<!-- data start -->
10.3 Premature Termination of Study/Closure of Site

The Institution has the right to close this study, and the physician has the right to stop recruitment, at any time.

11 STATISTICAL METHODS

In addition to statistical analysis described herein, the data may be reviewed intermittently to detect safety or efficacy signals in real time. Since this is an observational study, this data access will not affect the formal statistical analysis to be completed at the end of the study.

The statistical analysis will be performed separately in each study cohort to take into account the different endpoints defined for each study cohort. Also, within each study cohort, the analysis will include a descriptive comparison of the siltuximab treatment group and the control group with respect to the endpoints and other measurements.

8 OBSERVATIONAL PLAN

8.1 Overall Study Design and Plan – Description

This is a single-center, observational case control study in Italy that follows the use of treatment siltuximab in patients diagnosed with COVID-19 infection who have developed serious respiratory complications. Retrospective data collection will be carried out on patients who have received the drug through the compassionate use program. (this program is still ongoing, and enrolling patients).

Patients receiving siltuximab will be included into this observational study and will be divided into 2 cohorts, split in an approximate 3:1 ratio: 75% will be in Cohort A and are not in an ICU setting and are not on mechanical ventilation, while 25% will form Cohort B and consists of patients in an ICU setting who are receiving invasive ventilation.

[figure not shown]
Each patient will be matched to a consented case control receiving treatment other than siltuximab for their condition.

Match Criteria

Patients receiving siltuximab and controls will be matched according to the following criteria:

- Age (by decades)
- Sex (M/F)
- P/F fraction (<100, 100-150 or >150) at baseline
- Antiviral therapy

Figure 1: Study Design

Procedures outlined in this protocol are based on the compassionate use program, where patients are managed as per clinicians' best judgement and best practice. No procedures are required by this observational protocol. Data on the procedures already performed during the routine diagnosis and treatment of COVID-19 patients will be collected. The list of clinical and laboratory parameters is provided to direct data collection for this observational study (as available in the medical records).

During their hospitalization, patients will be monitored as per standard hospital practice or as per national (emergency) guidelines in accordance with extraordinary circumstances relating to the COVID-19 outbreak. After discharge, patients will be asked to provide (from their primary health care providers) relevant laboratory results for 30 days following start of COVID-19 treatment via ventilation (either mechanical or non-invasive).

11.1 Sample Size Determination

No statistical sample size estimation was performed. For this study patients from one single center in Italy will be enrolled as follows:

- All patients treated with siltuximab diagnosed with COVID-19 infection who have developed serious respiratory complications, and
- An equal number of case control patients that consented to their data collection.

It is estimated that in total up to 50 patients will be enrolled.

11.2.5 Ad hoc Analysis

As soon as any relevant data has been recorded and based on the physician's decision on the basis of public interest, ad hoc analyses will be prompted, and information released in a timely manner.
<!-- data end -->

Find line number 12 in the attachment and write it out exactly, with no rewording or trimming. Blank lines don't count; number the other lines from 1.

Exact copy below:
Match Criteria